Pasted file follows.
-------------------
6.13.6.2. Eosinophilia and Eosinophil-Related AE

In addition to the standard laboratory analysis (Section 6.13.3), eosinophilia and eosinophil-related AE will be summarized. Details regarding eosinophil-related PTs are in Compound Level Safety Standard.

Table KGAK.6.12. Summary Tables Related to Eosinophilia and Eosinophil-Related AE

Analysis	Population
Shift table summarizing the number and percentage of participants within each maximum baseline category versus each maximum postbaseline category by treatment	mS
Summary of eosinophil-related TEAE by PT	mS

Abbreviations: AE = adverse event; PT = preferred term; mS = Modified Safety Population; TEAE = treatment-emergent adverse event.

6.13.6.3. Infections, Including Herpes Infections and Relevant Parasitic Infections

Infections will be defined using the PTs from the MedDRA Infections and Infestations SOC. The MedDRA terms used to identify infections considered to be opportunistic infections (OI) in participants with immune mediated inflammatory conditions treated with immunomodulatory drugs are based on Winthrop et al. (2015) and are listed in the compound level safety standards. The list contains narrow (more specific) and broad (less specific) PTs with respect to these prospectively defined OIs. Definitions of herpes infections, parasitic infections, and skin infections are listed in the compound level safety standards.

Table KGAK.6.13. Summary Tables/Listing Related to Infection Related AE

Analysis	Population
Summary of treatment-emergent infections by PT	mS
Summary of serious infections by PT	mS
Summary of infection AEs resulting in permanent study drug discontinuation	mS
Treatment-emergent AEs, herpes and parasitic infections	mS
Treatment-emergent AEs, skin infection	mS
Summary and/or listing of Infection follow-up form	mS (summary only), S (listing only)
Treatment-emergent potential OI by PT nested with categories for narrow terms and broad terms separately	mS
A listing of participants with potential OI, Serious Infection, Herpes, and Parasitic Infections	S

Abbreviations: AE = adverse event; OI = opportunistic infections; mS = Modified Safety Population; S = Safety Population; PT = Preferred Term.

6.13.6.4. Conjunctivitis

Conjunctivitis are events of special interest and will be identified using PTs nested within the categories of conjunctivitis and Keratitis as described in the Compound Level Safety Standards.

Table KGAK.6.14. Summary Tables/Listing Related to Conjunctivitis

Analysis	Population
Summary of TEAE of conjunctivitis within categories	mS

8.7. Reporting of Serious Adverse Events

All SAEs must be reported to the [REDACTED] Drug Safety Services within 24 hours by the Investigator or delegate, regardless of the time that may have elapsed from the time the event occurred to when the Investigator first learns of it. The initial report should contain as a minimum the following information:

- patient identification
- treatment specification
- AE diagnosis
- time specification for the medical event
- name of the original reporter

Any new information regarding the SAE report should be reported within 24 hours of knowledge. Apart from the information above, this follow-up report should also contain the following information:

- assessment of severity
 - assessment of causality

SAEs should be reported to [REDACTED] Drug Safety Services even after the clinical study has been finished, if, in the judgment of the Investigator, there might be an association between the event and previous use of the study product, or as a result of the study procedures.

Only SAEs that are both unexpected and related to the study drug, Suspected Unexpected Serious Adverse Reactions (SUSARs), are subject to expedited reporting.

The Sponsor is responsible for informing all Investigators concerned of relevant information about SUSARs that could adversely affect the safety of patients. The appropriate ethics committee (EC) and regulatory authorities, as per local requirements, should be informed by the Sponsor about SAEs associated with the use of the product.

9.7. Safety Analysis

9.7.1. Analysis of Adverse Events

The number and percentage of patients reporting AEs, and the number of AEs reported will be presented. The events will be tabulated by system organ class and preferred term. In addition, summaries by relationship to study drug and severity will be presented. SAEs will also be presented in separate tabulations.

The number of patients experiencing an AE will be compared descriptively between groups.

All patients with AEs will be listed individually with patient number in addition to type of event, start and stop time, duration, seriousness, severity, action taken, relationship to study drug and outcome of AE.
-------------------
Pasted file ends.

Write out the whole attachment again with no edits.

6.13.6.2. Eosinophilia and Eosinophil-Related AE

In addition to the standard laboratory analysis (Section 6.13.3), eosinophilia and eosinophil-related AE will be summarized. Details regarding eosinophil-related PTs are in Compound Level Safety Standard.

Table KGAK.6.12. Summary Tables Related to Eosinophilia and Eosinophil-Related AE

Analysis	Population
Shift table summarizing the number and percentage of participants within each maximum baseline category versus each maximum postbaseline category by treatment	mS
Summary of eosinophil-related TEAE by PT	mS

Abbreviations: AE = adverse event; PT = preferred term; mS = Modified Safety Population; TEAE = treatment-emergent adverse event.

6.13.6.3. Infections, Including Herpes Infections and Relevant Parasitic Infections

Infections will be defined using the PTs from the MedDRA Infections and Infestations SOC. The MedDRA terms used to identify infections considered to be opportunistic infections (OI) in participants with immune mediated inflammatory conditions treated with immunomodulatory drugs are based on Winthrop et al. (2015) and are listed in the compound level safety standards. The list contains narrow (more specific) and broad (less specific) PTs with respect to these prospectively defined OIs. Definitions of herpes infections, parasitic infections, and skin infections are listed in the compound level safety standards.

Table KGAK.6.13. Summary Tables/Listing Related to Infection Related AE

Analysis	Population
Summary of treatment-emergent infections by PT	mS
Summary of serious infections by PT	mS
Summary of infection AEs resulting in permanent study drug discontinuation	mS
Treatment-emergent AEs, herpes and parasitic infections	mS
Treatment-emergent AEs, skin infection	mS
Summary and/or listing of Infection follow-up form	mS (summary only), S (listing only)
Treatment-emergent potential OI by PT nested with categories for narrow terms and broad terms separately	mS
A listing of participants with potential OI, Serious Infection, Herpes, and Parasitic Infections	S

Abbreviations: AE = adverse event; OI = opportunistic infections; mS = Modified Safety Population; S = Safety Population; PT = Preferred Term.

6.13.6.4. Conjunctivitis

Conjunctivitis are events of special interest and will be identified using PTs nested within the categories of conjunctivitis and Keratitis as described in the Compound Level Safety Standards.

Table KGAK.6.14. Summary Tables/Listing Related to Conjunctivitis

Analysis	Population
Summary of TEAE of conjunctivitis within categories	mS

8.7. Reporting of Serious Adverse Events

All SAEs must be reported to the [REDACTED] Drug Safety Services within 24 hours by the Investigator or delegate, regardless of the time that may have elapsed from the time the event occurred to when the Investigator first learns of it. The initial report should contain as a minimum the following information:

- patient identification
- treatment specification
- AE diagnosis
- time specification for the medical event
- name of the original reporter

Any new information regarding the SAE report should be reported within 24 hours of knowledge. Apart from the information above, this follow-up report should also contain the following information:

- assessment of severity
 - assessment of causality

SAEs should be reported to [REDACTED] Drug Safety Services even after the clinical study has been finished, if, in the judgment of the Investigator, there might be an association between the event and previous use of the study product, or as a result of the study procedures.

Only SAEs that are both unexpected and related to the study drug, Suspected Unexpected Serious Adverse Reactions (SUSARs), are subject to expedited reporting.

The Sponsor is responsible for informing all Investigators concerned of relevant information about SUSARs that could adversely affect the safety of patients. The appropriate ethics committee (EC) and regulatory authorities, as per local requirements, should be informed by the Sponsor about SAEs associated with the use of the product.

9.7. Safety Analysis

9.7.1. Analysis of Adverse Events

The number and percentage of patients reporting AEs, and the number of AEs reported will be presented. The events will be tabulated by system organ class and preferred term. In addition, summaries by relationship to study drug and severity will be presented. SAEs will also be presented in separate tabulations.

The number of patients experiencing an AE will be compared descriptively between groups.

All patients with AEs will be listed individually with patient number in addition to type of event, start and stop time, duration, seriousness, severity, action taken, relationship to study drug and outcome of AE.